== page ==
Tanner, a passionate and single-minded mandolin player in a multi-instrumental folk band, struggles to drag his bandmates towards productivity and relevance at the risk of his own personal estrangement.
But, after a disconcerting conversation with a famed singer-songwriter, Tanner takes a moment to pause and appreciate what he already has.
Writer/director/producer: Brendan Prost
My mom recently mentioned to me that she wished I’d never got involved in the whole movie business. To her, the palpable and seemingly perpetual unhappiness of her son could best be ascribed to a dogged and myopic pursuit of a successful filmmaking practise.
Although at the time I dismissed the notion quickly, now that I have completed my undergraduate degree and screened my third feature film across Canada – and remain mostly the same unhappy person that I was four years ago – I have been re-evaluating the validity of her thesis a great deal.
I’ve been thinking that I do a lot of living for the future because I’m largely unsatisfied by the present. I work hard, but I don’t enjoy my hard work.
I’m someone who invests everything they have in the future and the potential of what is still to come. I’m a person who does most of their living in anticipation of another day. This idea is increasingly terrifying to me.
In reaction to that growing fear, Getting There is a film about interrogating one of the fundamental assumptions I’ve made in deciding to live my life the way I have, and of my various conceptions of happiness, success and satisfaction.
Basically I’m concerned that I’ve invested so much in something under the unproven assumption that my efforts at self-expression will one day make me happy. What if they don’t? What if I get there one day and still feel as lonely as I do now? What will have been the point of all this struggle, stress and anxiety if the desired ends ultimately turn out to mean nothing to me?
What will I have left in my life if filmmaking reveals itself to be without reward? Should I continue to invest my life in this pursuit without knowing that it will one day pay off?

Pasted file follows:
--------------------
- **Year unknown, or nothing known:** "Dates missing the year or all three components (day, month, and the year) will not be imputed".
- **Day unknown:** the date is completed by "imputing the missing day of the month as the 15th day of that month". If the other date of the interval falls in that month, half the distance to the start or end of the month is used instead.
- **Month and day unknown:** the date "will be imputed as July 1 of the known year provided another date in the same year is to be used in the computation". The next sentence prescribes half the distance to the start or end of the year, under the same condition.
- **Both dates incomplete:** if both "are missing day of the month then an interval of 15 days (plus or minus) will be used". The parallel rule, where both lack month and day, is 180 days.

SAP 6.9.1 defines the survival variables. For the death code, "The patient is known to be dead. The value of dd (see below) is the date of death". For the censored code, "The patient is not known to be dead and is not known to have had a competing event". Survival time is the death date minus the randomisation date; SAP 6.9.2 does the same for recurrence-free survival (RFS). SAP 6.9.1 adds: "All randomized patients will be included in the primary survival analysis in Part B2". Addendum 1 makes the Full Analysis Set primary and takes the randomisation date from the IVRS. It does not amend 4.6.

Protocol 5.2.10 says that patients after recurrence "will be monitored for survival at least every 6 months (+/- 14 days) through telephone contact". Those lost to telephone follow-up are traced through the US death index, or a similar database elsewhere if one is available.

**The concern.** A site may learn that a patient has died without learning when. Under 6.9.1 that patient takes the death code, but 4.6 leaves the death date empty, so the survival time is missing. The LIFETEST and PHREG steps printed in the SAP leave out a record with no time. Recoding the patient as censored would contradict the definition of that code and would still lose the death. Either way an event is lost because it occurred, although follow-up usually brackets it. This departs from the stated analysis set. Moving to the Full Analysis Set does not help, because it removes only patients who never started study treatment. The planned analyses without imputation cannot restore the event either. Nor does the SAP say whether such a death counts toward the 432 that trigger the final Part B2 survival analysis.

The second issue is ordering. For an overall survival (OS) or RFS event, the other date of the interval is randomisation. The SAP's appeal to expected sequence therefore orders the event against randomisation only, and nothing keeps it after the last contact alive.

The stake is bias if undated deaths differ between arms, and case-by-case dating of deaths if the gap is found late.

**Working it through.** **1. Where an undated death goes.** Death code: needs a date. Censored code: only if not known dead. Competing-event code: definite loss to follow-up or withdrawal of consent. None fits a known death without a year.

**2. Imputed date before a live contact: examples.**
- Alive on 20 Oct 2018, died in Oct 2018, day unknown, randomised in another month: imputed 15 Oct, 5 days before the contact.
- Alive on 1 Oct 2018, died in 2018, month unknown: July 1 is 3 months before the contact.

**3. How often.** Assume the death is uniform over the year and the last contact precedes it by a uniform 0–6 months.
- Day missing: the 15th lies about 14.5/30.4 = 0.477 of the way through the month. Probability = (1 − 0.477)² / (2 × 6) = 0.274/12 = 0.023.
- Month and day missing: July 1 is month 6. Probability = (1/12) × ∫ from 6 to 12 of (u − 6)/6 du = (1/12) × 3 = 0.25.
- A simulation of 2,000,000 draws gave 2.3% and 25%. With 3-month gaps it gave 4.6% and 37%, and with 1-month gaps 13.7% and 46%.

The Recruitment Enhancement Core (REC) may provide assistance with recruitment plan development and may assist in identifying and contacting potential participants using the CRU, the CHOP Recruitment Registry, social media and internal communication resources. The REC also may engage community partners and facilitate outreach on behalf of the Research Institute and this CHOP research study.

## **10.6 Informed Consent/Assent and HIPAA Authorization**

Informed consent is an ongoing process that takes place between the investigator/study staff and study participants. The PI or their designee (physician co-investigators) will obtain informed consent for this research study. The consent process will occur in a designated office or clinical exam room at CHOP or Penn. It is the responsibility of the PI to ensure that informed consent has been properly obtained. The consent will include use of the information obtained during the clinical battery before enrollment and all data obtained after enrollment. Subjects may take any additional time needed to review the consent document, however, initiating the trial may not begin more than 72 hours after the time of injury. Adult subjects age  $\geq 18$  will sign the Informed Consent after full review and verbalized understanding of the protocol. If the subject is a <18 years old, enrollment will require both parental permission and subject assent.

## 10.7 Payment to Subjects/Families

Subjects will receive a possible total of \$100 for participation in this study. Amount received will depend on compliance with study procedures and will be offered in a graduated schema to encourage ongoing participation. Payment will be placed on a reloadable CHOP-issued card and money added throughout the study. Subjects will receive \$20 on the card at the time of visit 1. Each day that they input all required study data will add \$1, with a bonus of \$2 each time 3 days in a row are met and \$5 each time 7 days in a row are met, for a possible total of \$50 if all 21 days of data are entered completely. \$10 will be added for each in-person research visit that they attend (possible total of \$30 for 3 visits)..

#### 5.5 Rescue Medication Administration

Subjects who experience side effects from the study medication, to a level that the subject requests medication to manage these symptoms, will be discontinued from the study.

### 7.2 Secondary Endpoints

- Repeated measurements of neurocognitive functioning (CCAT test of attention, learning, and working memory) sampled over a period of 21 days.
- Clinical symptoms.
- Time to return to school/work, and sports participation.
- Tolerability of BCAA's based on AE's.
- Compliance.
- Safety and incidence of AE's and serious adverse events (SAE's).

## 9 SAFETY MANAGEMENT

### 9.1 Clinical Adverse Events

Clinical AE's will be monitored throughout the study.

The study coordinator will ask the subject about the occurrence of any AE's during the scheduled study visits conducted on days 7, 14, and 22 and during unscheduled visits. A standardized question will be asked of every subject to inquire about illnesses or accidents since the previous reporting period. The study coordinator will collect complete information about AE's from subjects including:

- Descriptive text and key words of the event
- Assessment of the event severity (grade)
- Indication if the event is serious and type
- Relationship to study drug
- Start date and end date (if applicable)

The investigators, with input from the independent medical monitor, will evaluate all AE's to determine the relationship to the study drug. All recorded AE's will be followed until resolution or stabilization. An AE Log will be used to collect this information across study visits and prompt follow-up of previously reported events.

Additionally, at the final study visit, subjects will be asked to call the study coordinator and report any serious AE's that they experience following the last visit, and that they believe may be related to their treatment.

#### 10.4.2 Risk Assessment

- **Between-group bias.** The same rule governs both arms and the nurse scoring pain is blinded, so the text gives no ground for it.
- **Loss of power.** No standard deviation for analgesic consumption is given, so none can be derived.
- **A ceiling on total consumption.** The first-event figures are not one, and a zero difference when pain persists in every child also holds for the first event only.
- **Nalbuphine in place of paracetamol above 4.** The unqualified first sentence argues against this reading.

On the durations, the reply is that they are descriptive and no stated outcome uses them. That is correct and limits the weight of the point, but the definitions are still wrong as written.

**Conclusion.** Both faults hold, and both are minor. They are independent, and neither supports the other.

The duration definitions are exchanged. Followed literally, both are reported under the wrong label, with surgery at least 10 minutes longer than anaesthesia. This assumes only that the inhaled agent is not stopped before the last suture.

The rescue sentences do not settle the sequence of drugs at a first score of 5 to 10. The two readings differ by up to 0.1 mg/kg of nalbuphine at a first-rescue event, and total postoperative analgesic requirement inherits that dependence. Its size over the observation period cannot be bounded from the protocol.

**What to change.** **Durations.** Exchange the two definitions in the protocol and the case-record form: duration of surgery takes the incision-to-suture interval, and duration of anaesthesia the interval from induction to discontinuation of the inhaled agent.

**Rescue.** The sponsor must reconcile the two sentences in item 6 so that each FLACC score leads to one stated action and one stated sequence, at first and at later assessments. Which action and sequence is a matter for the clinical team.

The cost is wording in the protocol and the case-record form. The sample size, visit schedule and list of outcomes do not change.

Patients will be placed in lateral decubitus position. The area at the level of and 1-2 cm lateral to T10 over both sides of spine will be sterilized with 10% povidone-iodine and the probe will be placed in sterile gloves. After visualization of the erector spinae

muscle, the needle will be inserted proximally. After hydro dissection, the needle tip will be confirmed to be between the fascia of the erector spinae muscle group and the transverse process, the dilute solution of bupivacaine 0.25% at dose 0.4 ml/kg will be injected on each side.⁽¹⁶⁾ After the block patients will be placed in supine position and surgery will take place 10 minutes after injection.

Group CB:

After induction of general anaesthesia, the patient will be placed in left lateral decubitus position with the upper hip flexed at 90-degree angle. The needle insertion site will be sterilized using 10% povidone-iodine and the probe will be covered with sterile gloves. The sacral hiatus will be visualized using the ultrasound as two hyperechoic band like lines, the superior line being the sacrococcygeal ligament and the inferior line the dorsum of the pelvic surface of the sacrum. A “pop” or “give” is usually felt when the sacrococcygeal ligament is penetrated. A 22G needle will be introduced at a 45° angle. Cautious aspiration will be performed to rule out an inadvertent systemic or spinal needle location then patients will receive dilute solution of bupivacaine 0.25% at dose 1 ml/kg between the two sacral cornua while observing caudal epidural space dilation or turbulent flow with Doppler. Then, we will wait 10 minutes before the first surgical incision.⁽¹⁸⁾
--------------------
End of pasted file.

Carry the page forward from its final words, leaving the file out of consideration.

This emotional experience of having the seed of doubt planted in the most concrete of all my conceptions about life is what I’m interested in expressing with this movie.
The main character in Getting There, Tanner, is forced to confront a different potential vision for his future than what he always imagined it to be. During an interview with someone he idolizes – a potential future self – he looks up expecting to see a man enlivened by the love he receives from an adoring audience but instead sees a sad and cynical man with seemingly nothing to live for.
For this idol, Mark Talon, success has meant nothing. He reaps no emotional reward for years of hard work touring, recording and putting himself out there. Mark, having achieved what Tanner hopes to achieve, has found it empty.
The implications of this revelation for Tanner are probably obvious. How does he continue forward with this newfound doubt? Does he continue at all? And not only does he have to re-evaluate the way forward, he has to reconsider the way he lives now.
In his pursuit of ‘getting there’ he’s pushed so many other things aside. The warmth of an intimate relationship and the joys of collaborating with friends to create music have been lost on Tanner in his tenacious pursuit of success. Are these things that need to be reclaimed?
I share with Tanner this humbling life moment of doubt and re-evaluation. For both of us, no longer is the way forward clear and no longer are our priorities so obvious.
Getting There is a movie about having the carpet pulled out from under you just when you’d convinced yourself it was firmly affixed to the floor. It’s about reminding yourself that the things you believe to be important, the things you believe matter in life, really are just that – beliefs. You may think you’ve discovered the way forward, but you never really know for sure.
About Brendan Prost
Brendan Prost is a DIY filmmaker and a recent graduate of Simon Fraser University.
He is best known as the ambitious and unabashedly personal young auteur behind three feature films, Choch (“one of the intriguing and involving low-budget indies to cross my desk in 2011” – The Independent Critic), Generation Why (Rising Star Award Winner at the Canada International Film Festival – 2010), and Spaces and Reservations which screened across Canada in spring 2014.
Brendan’s directing credits also include a diverse set of short films in a variety of formats, including most recently an improvised act of self-interrogation entitled Best Friends For Life (Montreal World Film Festival) and his SFU grad film Getting There (Calgary International Film Festival).
Originally from Calgary, Brendan relocated to Vancouver where he has continued to pursue his interest in performance-intensive, personal-narrative filmmaking while working odd jobs and collaborating with peers in myriad ways.
Brendan is currently in post-production on his new feature film Sensitive Parts.